City, county animal shelters continue to battle frigid weather

By NICOLE SMITH, Daily Mountain Eagle
Posted 1/3/18

The City of Jasper Animal Shelter and Walker County Humane and Adoption Center both report the animals in their care are faring well, despite frigid temperatures.

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City, county animal shelters continue to battle frigid weather

Posted

The City of Jasper Animal Shelter and Walker County Humane and Adoption Center both report the animals in their care are faring well, despite frigid temperatures.

According to the National Weather Service, Walker County remains under a hard freeze warning through Thursday morning. Temperatures will fall into the teens each night.

A volunteer with the city animal shelter, who wished to remain anonymous Tuesday, said they are at full capacity indoors and some of their dogs are having to stay outside at night. All of the outdoor dogs are provided a dog house and blankets, and a recent donation of wooden pallets from Hagar Oil Company helped the shelter raise the dog houses off the ground to keep the canines warmer.

Tarps have also been placed around many of the outdoor cages to block bitter cold winds, and heat lamps are used to keep the dogs warm.

Many community members have donated blankets to the shelter, but the volunteer said they can always use additional blankets, as wear and tear happens quickly with playful dogs.

“Anything they can do to help the animals is really appreciated, and we’re very thankful,” the volunteer said.

Jeff Lockhart, the manager of the county animal shelter, said Tuesday that many of their animals are indoors in a temperature controlled environment, but some of their dogs do remain outdoors. Lockhart said they rely on wood shavings and blankets to keep the dogs warm, and would greatly appreciate donations of those items.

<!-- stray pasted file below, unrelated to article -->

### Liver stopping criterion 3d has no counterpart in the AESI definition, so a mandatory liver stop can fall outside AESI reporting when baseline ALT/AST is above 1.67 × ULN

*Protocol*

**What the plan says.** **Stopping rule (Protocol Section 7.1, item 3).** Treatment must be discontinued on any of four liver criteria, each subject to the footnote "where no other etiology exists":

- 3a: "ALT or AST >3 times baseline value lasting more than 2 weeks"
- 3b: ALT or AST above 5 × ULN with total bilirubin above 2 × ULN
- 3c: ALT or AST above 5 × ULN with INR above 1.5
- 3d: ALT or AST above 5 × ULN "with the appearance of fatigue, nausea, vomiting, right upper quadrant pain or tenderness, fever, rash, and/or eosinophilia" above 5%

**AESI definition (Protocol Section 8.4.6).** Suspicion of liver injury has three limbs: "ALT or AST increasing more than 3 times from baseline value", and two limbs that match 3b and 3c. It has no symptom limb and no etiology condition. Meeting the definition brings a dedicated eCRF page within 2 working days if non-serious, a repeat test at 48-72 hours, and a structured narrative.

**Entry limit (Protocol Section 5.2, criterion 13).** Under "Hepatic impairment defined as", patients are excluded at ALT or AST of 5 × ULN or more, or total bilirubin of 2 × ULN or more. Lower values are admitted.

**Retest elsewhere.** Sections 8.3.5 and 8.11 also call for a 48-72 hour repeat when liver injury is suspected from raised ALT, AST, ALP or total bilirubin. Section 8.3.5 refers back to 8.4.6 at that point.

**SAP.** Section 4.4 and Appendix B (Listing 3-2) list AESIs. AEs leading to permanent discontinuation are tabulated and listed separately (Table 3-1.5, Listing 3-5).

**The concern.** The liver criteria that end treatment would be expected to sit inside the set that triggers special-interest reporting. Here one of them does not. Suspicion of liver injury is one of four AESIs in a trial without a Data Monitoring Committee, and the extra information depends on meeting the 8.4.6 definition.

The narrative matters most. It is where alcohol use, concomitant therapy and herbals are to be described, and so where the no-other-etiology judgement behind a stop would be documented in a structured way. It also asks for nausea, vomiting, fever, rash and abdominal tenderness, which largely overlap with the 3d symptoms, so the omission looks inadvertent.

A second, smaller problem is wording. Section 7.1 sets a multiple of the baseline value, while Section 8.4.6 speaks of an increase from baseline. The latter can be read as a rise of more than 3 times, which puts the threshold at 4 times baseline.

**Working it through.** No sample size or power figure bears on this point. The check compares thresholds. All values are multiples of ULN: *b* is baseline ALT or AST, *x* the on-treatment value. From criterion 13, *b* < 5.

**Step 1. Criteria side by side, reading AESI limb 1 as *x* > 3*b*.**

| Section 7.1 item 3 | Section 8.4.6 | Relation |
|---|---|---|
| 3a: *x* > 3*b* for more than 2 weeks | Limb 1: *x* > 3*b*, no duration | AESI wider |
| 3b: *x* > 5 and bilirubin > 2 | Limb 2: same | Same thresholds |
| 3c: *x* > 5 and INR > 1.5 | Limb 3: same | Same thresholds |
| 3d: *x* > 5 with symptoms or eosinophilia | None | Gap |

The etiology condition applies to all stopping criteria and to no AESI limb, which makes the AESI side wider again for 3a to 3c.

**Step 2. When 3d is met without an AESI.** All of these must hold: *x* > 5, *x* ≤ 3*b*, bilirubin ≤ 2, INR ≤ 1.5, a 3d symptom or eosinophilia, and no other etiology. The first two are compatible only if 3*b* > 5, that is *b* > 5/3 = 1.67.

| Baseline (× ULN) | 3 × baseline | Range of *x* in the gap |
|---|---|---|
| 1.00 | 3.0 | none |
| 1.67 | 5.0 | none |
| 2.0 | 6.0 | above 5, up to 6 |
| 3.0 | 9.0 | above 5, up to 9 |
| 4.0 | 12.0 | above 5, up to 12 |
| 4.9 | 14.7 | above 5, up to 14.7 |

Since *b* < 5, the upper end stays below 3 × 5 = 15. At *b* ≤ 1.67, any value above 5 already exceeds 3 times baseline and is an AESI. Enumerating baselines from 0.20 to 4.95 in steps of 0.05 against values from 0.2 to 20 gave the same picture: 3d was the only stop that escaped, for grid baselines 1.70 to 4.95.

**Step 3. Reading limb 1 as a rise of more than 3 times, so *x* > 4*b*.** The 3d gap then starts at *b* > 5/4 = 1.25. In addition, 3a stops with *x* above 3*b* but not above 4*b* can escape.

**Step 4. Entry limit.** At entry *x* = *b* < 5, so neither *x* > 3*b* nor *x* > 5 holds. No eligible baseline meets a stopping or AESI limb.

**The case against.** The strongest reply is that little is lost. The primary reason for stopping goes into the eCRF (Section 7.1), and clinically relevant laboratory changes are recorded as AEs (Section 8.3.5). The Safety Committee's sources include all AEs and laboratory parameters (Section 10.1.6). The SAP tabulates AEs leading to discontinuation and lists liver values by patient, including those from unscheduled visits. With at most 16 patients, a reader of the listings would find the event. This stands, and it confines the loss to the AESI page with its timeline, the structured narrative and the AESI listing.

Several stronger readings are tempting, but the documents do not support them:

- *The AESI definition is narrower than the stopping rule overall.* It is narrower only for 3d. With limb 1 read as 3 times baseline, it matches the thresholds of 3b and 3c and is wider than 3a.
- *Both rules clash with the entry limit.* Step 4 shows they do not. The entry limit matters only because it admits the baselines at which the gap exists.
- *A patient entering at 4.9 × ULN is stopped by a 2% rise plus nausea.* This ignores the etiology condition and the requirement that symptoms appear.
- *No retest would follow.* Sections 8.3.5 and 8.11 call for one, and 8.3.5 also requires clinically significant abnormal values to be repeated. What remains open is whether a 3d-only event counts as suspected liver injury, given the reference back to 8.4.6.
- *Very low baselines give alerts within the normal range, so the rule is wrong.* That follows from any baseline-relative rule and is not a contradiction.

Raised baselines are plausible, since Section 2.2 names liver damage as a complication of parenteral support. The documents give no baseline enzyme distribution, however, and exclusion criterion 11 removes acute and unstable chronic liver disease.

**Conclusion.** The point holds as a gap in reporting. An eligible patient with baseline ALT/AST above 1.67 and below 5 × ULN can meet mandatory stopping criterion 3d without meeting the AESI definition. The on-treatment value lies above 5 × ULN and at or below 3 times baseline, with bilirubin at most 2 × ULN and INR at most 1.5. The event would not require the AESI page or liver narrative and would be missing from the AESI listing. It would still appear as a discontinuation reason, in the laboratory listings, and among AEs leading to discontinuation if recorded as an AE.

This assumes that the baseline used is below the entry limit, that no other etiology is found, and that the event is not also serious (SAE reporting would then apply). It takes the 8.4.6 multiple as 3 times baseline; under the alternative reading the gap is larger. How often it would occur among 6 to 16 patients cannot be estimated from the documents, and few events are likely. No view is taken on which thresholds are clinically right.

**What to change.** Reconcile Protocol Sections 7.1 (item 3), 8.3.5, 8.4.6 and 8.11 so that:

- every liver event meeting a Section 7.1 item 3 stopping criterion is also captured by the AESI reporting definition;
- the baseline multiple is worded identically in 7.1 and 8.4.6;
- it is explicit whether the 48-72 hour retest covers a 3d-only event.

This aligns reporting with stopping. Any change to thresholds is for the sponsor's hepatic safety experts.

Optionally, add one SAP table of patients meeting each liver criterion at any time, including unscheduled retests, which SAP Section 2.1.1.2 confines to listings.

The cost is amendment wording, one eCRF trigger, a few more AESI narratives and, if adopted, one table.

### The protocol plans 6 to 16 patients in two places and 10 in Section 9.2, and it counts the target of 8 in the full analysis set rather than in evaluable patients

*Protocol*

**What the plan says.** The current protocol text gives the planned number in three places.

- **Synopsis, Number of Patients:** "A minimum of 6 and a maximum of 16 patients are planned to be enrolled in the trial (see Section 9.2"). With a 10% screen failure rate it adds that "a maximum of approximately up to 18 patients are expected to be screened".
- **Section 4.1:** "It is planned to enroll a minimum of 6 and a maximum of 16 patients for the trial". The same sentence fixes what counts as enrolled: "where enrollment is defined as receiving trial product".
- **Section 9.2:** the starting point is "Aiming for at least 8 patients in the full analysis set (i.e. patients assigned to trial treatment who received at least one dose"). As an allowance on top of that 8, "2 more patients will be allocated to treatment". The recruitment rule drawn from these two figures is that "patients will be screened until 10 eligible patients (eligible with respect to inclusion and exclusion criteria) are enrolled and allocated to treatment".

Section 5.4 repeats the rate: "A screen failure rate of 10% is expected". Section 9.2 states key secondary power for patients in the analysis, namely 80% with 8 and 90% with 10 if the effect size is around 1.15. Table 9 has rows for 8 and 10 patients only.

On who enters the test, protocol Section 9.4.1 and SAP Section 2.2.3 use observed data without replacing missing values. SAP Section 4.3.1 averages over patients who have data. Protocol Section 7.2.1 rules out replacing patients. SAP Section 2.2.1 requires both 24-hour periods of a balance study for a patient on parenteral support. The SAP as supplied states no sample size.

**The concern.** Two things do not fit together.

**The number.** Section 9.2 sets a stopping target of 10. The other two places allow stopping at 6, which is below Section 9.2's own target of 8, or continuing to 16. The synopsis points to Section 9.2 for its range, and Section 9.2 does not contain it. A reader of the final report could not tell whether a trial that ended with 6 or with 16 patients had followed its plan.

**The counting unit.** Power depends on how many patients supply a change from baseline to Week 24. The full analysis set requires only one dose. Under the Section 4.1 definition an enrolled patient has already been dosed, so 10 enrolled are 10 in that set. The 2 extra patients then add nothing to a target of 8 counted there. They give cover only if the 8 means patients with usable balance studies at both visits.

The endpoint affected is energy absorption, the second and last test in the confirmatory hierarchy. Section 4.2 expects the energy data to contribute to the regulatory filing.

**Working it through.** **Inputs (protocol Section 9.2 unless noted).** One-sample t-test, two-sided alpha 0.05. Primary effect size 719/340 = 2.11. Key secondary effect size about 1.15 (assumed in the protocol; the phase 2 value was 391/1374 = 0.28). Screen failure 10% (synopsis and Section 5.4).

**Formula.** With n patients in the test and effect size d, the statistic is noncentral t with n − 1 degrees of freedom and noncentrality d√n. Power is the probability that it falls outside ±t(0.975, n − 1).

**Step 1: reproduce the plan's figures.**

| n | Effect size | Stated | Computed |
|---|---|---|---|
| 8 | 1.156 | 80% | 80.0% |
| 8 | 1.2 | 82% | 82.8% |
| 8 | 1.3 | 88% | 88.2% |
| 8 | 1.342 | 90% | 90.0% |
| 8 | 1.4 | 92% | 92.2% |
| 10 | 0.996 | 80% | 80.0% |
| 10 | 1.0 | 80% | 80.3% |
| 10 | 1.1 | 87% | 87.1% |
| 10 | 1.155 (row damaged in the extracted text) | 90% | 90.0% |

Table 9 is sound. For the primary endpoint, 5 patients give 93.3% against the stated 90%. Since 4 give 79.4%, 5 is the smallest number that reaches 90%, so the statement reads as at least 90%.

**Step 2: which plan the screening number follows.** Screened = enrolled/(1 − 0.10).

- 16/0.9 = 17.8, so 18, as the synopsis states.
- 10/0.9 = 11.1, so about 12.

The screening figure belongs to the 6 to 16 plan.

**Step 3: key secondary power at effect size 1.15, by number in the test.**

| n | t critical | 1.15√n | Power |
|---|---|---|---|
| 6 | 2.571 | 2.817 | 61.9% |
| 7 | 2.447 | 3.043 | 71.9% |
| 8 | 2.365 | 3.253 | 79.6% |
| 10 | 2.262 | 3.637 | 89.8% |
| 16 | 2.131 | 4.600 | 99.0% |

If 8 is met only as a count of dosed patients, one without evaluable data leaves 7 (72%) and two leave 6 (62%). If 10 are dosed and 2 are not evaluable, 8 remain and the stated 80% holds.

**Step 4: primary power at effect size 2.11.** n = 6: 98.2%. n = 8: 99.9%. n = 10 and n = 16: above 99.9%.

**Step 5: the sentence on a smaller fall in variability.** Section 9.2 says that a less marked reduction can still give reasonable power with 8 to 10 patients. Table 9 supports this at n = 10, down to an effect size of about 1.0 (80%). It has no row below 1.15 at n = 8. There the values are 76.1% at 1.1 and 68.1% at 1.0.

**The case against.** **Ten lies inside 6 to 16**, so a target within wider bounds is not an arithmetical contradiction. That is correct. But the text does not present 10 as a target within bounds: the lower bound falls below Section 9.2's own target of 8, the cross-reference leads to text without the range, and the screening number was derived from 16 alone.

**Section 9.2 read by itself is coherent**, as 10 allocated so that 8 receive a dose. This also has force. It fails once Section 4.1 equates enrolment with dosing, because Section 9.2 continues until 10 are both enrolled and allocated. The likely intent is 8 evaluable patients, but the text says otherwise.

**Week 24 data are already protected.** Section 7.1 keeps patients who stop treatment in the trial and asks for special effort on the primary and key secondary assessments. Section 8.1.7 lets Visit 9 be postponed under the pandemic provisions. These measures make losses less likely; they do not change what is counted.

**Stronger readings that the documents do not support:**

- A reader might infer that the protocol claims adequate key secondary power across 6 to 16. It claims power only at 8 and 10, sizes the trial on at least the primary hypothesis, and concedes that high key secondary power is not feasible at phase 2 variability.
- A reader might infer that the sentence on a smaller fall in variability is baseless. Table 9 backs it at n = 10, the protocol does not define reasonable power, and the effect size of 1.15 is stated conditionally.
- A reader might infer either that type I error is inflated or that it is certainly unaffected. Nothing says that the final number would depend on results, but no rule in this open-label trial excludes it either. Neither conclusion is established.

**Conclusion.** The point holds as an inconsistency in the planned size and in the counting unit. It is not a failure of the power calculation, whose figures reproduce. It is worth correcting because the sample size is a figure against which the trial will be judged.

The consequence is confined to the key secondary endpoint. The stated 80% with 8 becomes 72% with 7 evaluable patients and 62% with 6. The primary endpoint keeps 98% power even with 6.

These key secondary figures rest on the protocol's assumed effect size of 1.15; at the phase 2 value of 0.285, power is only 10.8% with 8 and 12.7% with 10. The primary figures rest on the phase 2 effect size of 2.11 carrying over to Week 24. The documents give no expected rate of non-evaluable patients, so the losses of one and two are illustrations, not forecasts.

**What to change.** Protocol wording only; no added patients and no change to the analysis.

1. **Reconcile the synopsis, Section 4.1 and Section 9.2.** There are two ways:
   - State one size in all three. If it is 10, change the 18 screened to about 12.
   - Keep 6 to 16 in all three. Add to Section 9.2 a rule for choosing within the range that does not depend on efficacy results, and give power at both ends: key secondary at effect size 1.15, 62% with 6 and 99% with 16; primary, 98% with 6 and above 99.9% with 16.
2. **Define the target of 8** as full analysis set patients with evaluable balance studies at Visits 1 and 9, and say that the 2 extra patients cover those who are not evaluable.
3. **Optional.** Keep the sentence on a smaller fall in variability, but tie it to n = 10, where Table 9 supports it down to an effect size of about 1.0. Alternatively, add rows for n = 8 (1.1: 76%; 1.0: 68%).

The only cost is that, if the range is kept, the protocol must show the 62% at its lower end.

Lockhart suggested that pet owners who do keep their pets outdoors should provide an adequate shelter and food, and their water should be monitored and replaced due to freezing.

Heat lamps may also be purchased from hardware stores to keep animals comfortable, and sweaters should be used on dogs with short hair, particularly.

For animals that are homeless and not in a shelter’s care, many animal rescues around the country have suggested making styrofoam shelters for feral cats and other small, stray animals to keep them warm during cold temperatures. A hole can be cut in a styrofoam cooler for the animals to go inside, and the cooler should be elevated off the ground and weighed down with wood or bricks. Hay, wood shavings or a blanket can be placed inside for warmth.

Between both the city and county animal shelters, nearly 200 animals are in their care combined.

Donations to keep the animals warm and comfortable may be taken to the city shelter at 2302 Birmingham Avenue in Jasper, or the county shelter at 23470 Highway 78 W. near the Walker County Landfill.